Q: You have adapted Giacomo Puccini’s Tosca to run for 90 minutes. Tell us about the adaptation.

Muni: We have shortened the opera in a way that retains the very essence of the narrative and the musical integrity of the original. First, we identified the core elements of the work, then we made technically informed and stylistically sensitive cuts. All our adaptations feature continuous music, the heart of story-telling in opera.

Three scenes will be presented without intermission. There are four singers, no chorus, and an accompanying ensemble of piano, cello and percussion. This intensely melodramatic opera is usually staged using a grandiose set, in which the events and emotions are presented theatrically as somewhat larger than life. But More Than Musical will stage this extreme piece in an intimate space, in which the acting and singing are experienced up close and personal, so that the performance makes much more impact on the audience. We are confident that our minimalistic interpretation of Tosca will enable the audience to feel this opera in a very different and much deeper way. Our title comes from Act II: at the point of stabbing Scarpia, Tosca exclaims, ‘Questo è il bacio di Tosca!’ (‘This is the kiss of Tosca!’).


Q: What is your concept for this adaptation?

Scene 1

A sketch of Tosca's traveling outfit

Muni: Puccini set the opera in Rome, during the Napoleonic Wars, a period of political upheaval in Europe following the French Revolution. In the new French Republic, revolutionaries pitted themselves against the aristocracy and the Catholic Church in seeking liberty and justice for all. Our production will be anchored in this historical context through the use of projected imagery, but it will have a distinctly contemporary visual aesthetic. Mario Cavaradossi is an artist, one of the French revolutionaries, who has temporarily forgotten his political activism because of his love for Floria Tosca, the most famous opera singer in the world. The cruel and sadistic Baron Scarpia has been brought in from Sicily to impose strict martial law in Rome. He is in hot pursuit of Cesare Angelotti, an escaped revolutionary, whom he suspects Cavaradossi to be harbouring. In essence, the story revolves around two artists who get drawn into a lethal confrontation with a sadist, his savage sexual desire for Tosca, and the complex reality of political warfare.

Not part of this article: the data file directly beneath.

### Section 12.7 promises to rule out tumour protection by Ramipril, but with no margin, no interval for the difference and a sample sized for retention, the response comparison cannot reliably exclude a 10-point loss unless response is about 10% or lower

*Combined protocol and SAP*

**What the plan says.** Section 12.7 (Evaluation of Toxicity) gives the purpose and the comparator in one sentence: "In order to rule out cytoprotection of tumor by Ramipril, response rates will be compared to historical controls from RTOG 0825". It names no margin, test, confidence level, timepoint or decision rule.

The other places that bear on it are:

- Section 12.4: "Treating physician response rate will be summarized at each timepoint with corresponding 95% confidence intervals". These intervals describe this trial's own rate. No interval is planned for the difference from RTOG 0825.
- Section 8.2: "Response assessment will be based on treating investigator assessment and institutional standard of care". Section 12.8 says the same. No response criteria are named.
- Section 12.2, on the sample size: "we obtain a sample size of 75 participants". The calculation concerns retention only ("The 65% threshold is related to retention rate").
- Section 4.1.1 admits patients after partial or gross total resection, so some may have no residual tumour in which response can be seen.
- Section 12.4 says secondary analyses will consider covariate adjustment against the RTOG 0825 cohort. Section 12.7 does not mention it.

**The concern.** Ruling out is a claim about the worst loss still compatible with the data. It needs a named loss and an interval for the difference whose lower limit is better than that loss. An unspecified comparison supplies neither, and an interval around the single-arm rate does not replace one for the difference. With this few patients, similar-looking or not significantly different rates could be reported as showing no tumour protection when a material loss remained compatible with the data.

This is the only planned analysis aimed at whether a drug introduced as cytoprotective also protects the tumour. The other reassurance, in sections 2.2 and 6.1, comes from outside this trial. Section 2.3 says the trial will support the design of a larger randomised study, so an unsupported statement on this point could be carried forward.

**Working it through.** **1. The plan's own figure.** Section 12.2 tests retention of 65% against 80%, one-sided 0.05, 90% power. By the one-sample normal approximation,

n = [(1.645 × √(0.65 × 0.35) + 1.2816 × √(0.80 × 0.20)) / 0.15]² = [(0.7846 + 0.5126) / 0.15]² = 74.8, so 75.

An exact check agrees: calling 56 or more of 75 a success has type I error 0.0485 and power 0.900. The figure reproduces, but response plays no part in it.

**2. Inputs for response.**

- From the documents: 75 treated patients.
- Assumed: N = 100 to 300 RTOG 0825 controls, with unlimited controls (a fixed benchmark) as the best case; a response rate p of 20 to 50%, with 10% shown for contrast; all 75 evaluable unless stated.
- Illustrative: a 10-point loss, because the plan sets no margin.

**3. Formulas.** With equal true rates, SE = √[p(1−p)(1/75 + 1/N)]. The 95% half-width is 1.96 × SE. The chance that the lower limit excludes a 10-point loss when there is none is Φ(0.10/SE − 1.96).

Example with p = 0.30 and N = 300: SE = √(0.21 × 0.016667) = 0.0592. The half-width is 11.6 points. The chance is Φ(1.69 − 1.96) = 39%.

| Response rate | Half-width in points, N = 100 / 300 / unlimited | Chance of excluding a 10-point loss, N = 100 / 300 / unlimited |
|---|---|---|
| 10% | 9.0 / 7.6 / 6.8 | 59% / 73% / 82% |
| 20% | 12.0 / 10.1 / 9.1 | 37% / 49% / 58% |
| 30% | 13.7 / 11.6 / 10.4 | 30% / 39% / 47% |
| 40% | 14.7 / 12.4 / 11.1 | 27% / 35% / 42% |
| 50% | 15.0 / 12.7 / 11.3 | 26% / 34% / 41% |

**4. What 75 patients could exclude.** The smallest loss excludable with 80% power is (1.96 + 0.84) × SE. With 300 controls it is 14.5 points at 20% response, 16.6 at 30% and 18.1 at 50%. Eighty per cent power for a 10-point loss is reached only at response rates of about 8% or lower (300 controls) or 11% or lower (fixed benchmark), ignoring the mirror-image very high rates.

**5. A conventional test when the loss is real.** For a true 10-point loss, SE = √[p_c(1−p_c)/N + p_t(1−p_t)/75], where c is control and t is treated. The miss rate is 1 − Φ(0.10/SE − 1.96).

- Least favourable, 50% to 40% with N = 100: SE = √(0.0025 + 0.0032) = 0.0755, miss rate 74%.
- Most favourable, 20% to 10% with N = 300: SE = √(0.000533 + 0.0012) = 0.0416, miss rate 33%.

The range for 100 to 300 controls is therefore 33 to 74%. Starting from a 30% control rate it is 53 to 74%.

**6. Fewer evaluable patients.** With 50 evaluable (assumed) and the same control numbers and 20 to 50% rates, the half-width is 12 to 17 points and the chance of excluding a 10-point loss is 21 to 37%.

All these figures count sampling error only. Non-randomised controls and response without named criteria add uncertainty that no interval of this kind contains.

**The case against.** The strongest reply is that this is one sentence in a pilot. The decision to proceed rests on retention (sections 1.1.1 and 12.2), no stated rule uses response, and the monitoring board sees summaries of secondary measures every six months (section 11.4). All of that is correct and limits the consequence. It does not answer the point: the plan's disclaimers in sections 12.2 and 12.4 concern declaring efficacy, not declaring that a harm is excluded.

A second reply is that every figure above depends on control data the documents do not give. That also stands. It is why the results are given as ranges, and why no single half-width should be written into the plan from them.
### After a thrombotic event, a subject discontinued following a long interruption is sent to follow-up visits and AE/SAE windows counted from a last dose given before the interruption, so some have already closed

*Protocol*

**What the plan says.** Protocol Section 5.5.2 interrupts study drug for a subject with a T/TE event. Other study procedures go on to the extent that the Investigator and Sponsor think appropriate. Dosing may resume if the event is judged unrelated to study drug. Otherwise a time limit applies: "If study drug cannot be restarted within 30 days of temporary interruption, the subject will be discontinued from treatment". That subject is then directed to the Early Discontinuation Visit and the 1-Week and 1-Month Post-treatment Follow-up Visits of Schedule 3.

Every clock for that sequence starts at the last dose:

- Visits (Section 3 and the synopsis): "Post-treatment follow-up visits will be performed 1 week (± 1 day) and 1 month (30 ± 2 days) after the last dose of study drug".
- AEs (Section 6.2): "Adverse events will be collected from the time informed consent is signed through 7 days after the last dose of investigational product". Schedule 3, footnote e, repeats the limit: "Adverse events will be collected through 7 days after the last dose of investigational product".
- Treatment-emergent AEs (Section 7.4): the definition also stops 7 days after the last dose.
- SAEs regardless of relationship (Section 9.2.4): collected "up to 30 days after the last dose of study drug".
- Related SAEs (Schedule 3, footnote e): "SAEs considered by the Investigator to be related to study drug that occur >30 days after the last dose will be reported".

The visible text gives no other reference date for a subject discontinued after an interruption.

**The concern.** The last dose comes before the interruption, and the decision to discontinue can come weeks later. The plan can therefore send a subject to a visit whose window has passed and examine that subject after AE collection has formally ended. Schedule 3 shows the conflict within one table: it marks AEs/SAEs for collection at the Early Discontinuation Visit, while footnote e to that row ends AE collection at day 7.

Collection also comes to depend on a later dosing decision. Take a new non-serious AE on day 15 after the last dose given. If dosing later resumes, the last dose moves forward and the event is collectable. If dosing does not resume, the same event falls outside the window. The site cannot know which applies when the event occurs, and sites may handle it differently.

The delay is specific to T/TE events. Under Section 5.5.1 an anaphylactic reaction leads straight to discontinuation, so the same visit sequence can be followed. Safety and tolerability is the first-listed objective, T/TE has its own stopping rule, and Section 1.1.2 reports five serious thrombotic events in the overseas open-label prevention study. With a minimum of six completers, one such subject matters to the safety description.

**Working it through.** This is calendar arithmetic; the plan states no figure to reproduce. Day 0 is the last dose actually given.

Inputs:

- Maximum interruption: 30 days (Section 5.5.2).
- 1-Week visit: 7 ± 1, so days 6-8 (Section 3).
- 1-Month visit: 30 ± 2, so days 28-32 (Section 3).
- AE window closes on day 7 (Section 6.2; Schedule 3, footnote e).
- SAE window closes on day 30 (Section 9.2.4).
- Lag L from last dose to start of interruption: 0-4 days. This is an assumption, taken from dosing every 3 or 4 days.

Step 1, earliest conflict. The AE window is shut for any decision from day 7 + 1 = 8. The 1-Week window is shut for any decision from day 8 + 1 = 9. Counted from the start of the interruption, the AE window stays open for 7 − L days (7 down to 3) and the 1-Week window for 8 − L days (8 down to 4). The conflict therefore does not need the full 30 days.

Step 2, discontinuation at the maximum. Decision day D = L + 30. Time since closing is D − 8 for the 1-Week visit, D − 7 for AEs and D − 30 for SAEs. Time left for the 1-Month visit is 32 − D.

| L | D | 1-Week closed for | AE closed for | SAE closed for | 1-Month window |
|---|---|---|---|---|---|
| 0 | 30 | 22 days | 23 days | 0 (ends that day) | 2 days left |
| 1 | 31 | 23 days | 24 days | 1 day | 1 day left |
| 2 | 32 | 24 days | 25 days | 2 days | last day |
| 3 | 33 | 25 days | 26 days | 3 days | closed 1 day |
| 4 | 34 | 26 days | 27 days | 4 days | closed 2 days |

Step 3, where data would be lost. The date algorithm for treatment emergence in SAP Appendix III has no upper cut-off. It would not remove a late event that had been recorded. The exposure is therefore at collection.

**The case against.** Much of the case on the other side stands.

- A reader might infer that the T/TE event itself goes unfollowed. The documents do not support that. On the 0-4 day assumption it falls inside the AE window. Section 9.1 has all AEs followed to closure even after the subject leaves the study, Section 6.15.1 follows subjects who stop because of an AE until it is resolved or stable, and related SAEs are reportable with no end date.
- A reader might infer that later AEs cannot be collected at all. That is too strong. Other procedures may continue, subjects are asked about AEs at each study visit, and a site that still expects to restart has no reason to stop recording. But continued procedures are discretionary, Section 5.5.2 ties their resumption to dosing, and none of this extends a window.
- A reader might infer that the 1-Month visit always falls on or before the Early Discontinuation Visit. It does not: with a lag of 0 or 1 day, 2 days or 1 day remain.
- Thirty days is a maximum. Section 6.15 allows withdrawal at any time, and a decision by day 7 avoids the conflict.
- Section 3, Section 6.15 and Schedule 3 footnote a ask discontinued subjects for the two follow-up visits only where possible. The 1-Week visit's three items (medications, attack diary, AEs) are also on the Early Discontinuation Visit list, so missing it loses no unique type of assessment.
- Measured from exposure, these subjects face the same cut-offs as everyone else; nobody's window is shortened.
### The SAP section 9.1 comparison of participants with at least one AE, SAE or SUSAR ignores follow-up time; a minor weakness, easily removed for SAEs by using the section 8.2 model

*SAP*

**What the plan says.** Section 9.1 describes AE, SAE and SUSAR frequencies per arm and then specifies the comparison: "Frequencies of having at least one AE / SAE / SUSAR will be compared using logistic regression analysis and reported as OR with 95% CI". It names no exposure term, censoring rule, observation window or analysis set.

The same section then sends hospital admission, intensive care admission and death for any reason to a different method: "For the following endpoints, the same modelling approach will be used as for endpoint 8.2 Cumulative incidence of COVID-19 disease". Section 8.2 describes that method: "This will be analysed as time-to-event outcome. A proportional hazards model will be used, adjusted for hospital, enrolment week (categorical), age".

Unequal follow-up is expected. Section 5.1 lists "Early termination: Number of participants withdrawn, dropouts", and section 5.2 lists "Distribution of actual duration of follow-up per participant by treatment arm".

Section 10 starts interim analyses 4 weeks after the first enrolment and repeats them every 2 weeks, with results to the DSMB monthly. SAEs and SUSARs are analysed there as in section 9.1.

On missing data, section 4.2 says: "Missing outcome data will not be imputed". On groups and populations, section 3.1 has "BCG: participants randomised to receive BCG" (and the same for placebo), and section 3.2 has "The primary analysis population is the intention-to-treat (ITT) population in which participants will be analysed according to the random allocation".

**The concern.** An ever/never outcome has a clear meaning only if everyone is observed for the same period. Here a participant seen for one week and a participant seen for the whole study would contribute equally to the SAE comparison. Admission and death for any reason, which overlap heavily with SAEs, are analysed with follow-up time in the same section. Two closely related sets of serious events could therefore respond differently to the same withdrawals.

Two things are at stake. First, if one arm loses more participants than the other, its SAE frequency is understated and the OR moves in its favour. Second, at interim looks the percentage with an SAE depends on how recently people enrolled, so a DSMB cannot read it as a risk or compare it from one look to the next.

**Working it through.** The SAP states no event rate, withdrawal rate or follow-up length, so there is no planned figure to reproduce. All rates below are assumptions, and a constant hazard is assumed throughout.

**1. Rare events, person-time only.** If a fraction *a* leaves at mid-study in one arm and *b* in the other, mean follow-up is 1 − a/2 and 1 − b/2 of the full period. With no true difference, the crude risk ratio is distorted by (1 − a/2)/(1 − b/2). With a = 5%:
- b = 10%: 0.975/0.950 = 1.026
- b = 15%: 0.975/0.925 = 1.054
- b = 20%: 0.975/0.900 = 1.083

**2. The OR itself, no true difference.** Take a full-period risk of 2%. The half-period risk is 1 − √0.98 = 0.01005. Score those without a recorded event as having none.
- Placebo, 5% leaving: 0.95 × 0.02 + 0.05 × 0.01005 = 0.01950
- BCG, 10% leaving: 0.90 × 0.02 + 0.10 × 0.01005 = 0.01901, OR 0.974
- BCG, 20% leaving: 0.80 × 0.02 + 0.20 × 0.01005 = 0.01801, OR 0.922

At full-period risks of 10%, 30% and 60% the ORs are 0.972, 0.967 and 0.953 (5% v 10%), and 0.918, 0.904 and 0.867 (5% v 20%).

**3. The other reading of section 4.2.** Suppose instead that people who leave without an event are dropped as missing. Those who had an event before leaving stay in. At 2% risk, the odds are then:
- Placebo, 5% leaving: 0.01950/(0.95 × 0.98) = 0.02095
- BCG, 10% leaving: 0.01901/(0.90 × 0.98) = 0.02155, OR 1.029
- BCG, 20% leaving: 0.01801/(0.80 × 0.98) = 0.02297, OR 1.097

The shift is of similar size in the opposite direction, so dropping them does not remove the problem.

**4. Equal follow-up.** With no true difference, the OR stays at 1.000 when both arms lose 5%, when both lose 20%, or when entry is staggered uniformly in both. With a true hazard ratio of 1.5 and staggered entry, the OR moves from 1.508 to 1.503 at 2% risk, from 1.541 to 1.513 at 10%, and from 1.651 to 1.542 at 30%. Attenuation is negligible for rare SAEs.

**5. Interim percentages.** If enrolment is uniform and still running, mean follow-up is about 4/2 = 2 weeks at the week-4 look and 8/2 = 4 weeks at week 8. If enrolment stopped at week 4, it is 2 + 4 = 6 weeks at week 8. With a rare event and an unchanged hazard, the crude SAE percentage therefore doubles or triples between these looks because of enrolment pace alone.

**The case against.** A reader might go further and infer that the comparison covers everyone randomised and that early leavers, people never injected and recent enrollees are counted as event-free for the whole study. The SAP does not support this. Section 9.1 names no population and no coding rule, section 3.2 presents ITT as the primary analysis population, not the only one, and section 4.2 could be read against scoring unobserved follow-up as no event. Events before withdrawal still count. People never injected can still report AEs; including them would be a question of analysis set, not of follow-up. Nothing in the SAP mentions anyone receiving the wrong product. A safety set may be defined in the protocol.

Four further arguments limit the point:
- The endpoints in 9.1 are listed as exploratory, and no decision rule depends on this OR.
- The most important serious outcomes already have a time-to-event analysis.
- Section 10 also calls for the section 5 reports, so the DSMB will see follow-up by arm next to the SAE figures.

Q: How do you tell the story with only four characters?

Muni: The majority of the original opera is sung by the three leading characters who are featured in this adaptation, so for the most part the audience will be hearing the original. To bind everything together both musically and dramatically, we have created a new role, a mysterious demon-like Monk, who is an amalgam of a number of secondary characters including the Sacristan, Angelotti and Scarpia’s henchman, Spoletta.


Q: Is The Kiss of Tosca relevant to audiences in Hong Kong?

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Scene 2

A sketch of Tosca's performance outfit for a gala concert

Muni: As in many works of art that are anchored in the context of the time in which they were created, it is the universal aspects that speak to us centuries later and across various cultures. In this case, what speaks to us is the deep bond of love between Cavaradossi and Tosca, in contrast to the sadistic savagery that Scarpia exhibits in trying to save his own life by re-capturing the fugitive Angelotti. In short, it is about the sheer violence to which human beings under intense pressure can resort; it highlights the contrast between true love and senseless brutality.

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